Credit the Packers for adjusting, with Kevin King, Rasul Douglas, and Chandon Sullivan stepping up. The good news is, Stokes might play this week, but it’s good for Green Bay to know they can rely on their other corners if he misses substantial time. The Packers’ interception rate (1.3%) is sixth-best in the NFL.

Advantage: Push

Seahawks offensive line vs. Packers front seven

The Seahawks have enjoyed a decade of sustained excellence despite a persistent, perplexing inability to put together a consistently good offensive line. It’s a liability again, with Football Outsiders ranking the group as the second-worst pass-protecting unit in football.

The raw stats back that up. The Seahawks — who start, from left to right, Duane Brown, Damien Lewis, Kyle Fuller, Gabe Jackson and Brandon Shell — are 31st in sack rate (11.8%). And Seattle isn’t exactly great at running the ball, either. Their efficiency on the ground (4.2 yards per carry) ranks 19th.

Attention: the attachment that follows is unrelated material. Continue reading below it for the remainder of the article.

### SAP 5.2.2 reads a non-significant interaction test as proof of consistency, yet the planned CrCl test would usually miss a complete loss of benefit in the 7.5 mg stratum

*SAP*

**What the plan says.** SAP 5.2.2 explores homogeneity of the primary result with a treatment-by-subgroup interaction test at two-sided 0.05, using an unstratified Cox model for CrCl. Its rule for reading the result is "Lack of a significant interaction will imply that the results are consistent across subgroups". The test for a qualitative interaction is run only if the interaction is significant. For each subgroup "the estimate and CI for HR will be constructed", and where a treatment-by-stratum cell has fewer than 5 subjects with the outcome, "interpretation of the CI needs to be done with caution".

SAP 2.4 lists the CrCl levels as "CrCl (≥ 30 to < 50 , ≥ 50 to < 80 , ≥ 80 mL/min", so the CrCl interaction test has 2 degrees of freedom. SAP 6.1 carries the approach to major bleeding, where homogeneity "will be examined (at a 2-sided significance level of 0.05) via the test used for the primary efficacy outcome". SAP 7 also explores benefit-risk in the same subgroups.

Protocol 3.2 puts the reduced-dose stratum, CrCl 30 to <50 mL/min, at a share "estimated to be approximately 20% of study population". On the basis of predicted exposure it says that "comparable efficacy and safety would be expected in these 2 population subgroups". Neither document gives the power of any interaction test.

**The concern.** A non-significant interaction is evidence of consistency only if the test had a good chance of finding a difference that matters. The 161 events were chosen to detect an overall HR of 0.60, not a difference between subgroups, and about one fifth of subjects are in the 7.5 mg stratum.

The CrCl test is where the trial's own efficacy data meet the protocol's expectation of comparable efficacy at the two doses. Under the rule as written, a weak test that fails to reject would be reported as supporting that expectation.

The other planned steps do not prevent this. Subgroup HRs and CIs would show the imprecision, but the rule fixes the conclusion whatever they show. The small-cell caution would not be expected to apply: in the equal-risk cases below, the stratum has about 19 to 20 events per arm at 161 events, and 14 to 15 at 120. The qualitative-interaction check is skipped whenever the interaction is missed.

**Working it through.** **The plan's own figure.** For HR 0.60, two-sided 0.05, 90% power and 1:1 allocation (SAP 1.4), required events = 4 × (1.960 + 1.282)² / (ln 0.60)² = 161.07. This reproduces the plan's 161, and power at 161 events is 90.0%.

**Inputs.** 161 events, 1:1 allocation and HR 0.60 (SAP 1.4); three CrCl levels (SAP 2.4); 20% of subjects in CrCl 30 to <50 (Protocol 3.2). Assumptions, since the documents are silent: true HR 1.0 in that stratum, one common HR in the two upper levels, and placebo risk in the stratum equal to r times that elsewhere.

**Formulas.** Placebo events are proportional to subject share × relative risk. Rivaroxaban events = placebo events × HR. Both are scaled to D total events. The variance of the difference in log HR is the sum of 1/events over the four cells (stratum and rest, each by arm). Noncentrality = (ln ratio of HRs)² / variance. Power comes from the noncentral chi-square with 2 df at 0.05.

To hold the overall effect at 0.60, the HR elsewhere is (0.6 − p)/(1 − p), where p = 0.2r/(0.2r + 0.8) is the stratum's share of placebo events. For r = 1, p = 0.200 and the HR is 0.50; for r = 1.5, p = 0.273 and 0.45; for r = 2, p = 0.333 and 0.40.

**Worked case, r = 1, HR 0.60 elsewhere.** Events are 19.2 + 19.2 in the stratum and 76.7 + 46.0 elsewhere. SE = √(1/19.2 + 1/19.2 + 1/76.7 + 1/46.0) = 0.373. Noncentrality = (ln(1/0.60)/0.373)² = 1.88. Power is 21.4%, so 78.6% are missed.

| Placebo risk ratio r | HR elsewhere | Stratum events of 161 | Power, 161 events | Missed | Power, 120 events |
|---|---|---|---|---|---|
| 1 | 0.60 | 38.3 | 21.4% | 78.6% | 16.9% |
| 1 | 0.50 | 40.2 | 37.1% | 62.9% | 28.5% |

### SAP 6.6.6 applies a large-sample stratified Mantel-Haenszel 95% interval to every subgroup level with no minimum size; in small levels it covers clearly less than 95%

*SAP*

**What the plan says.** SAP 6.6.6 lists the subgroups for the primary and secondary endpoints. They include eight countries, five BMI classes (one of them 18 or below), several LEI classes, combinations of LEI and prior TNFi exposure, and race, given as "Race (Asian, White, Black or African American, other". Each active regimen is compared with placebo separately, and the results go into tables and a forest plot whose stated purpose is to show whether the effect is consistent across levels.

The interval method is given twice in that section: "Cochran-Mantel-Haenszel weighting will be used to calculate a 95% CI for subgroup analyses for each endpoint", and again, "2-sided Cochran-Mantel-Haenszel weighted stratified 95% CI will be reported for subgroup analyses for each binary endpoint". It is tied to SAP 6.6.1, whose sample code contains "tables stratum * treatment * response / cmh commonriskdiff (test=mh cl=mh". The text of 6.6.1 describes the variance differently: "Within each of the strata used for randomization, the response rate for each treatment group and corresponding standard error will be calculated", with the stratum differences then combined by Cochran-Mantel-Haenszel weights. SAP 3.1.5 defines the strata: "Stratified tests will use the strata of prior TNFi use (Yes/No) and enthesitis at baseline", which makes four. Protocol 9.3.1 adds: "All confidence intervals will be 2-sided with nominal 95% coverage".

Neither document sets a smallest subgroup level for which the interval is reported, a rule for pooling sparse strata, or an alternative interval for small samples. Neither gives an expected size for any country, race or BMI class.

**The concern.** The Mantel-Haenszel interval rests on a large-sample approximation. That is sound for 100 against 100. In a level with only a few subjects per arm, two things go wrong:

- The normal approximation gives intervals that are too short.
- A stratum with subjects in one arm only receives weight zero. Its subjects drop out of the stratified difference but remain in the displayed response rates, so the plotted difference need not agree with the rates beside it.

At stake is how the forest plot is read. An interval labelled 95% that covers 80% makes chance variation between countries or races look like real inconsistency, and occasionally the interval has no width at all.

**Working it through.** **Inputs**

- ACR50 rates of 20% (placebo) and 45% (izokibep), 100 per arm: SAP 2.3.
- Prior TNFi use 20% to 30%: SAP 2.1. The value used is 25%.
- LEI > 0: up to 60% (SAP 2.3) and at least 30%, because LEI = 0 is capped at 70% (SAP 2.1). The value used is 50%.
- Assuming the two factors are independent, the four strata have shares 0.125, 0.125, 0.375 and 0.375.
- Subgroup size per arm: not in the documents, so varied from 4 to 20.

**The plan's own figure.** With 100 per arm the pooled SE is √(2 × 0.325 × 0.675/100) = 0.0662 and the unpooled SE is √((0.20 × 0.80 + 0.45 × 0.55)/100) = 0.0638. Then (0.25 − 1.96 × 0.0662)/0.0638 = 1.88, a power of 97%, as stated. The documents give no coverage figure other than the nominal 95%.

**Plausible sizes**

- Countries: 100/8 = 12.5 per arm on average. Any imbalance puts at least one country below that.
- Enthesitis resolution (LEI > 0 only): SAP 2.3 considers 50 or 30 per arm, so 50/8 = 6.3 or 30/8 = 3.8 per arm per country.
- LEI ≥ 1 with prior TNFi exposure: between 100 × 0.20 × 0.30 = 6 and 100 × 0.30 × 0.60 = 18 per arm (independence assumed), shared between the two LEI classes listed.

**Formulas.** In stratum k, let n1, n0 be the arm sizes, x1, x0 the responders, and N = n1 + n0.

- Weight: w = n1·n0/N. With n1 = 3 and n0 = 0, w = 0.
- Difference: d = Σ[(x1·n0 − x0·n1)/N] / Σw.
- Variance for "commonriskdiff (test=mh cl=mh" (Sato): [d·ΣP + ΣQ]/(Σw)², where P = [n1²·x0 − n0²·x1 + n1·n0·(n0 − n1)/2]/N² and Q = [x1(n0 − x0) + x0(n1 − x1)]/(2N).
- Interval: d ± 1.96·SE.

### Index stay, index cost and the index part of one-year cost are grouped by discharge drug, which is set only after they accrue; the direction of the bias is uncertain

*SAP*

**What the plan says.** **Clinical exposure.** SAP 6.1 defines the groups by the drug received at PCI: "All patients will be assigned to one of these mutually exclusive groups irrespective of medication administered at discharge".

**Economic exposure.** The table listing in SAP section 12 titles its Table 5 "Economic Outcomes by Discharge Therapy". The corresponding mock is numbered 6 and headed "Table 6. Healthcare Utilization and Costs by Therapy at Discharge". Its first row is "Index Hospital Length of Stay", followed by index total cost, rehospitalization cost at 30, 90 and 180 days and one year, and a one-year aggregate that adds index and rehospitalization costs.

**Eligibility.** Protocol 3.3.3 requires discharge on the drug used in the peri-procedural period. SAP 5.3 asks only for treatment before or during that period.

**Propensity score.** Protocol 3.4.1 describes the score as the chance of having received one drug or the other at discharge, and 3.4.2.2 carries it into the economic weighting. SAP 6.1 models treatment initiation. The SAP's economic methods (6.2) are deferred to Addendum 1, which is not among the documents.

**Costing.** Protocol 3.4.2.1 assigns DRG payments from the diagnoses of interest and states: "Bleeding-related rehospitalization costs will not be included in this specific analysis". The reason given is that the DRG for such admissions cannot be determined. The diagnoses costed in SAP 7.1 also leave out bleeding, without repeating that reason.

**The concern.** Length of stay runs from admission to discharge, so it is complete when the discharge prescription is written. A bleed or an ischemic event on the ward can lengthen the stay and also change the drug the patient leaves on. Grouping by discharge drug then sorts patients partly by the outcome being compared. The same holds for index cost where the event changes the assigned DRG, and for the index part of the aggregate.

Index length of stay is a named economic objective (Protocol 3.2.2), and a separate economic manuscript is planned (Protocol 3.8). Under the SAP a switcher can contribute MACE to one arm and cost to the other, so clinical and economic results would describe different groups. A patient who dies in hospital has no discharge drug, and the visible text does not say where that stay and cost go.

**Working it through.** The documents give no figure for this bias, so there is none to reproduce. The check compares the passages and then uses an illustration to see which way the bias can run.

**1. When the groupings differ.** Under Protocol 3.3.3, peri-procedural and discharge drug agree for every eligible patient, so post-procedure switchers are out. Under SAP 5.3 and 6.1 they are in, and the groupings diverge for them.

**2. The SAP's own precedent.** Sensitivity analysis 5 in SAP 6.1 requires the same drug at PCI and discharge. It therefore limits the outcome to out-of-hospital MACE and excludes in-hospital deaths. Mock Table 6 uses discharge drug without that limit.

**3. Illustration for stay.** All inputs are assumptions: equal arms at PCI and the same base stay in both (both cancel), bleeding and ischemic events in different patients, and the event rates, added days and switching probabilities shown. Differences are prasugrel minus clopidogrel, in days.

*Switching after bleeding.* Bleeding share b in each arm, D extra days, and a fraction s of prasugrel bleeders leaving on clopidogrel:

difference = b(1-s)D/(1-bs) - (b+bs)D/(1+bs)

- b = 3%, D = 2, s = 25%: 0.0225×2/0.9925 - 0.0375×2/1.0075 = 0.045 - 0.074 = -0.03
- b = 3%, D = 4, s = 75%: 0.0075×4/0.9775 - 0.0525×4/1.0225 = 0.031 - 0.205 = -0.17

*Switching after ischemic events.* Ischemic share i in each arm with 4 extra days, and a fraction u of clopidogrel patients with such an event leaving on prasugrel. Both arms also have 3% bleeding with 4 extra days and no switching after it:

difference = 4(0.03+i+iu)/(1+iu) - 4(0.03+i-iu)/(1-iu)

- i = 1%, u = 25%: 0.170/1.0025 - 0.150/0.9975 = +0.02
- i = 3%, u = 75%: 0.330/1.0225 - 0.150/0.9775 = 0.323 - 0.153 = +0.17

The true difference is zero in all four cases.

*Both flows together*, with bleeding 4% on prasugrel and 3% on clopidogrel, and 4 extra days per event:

If there’s a silver lining, it’s this: The Seahawks aren’t exactly facing the Steel Curtain. The Packers are 17th in yards per carry allowed (4.3) and 19th in sack rate (6.4%).

Linebacker Rashan Gary (4.5 sacks, 18 quarterback hits) is by far the best of the bunch. Defensive end Kenny Clark (3 sacks, 7 QB hits, and 6 tackles for loss) can hold his own as well.

Advantage: Push

Green Bay Packers offense vs. Seattle Seahawks defense

Want to know why the Most Valuable Player just so happens to be a quarterback every year? Look no further than Sunday’s Packers-Chiefs box score. The Packers scored 7 points, gained 301 yards and 19 first downs on 60 plays (for an average of 5.0 per), and went 2-for-12 on third downs and 0-for-1 in the red zone.

On the season, the Packers average 22.1 points, 333.4 yards, and 20.9 first downs per game. Additionally, they convert 39.2% of their third downs and 55.9% of their red-zone trips. And most importantly, the Packers are 7-1 in 2021 with Rodgers in the lineup and 0-1 without him.